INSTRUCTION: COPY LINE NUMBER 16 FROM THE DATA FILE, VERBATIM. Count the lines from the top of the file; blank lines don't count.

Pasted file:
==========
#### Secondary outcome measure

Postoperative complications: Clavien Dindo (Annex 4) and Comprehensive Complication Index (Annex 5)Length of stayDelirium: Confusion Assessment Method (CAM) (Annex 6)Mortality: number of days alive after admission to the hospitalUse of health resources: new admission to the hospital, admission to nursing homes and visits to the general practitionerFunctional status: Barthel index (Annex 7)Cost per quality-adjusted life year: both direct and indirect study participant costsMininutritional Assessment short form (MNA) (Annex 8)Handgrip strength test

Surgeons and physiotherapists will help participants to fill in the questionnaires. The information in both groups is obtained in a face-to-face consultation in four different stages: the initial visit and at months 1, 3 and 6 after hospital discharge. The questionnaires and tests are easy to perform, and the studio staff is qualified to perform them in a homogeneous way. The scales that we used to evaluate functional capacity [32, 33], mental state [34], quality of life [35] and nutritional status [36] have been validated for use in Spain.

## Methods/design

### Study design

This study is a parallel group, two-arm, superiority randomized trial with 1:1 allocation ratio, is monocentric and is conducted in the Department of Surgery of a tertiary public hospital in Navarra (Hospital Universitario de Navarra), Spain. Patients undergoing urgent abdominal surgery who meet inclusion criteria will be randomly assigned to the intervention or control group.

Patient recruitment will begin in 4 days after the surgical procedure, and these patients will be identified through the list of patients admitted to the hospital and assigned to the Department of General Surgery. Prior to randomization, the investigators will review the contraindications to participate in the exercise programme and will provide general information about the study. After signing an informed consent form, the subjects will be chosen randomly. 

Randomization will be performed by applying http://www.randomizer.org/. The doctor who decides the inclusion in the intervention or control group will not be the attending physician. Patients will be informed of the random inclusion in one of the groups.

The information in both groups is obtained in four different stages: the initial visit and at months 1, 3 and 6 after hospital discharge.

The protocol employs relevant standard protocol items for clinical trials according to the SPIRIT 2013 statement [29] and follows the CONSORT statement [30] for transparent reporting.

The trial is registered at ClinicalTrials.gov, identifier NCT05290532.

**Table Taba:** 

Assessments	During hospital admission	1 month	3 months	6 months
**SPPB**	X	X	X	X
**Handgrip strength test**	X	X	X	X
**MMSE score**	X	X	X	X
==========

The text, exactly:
**MMSE score**	X	X	X	X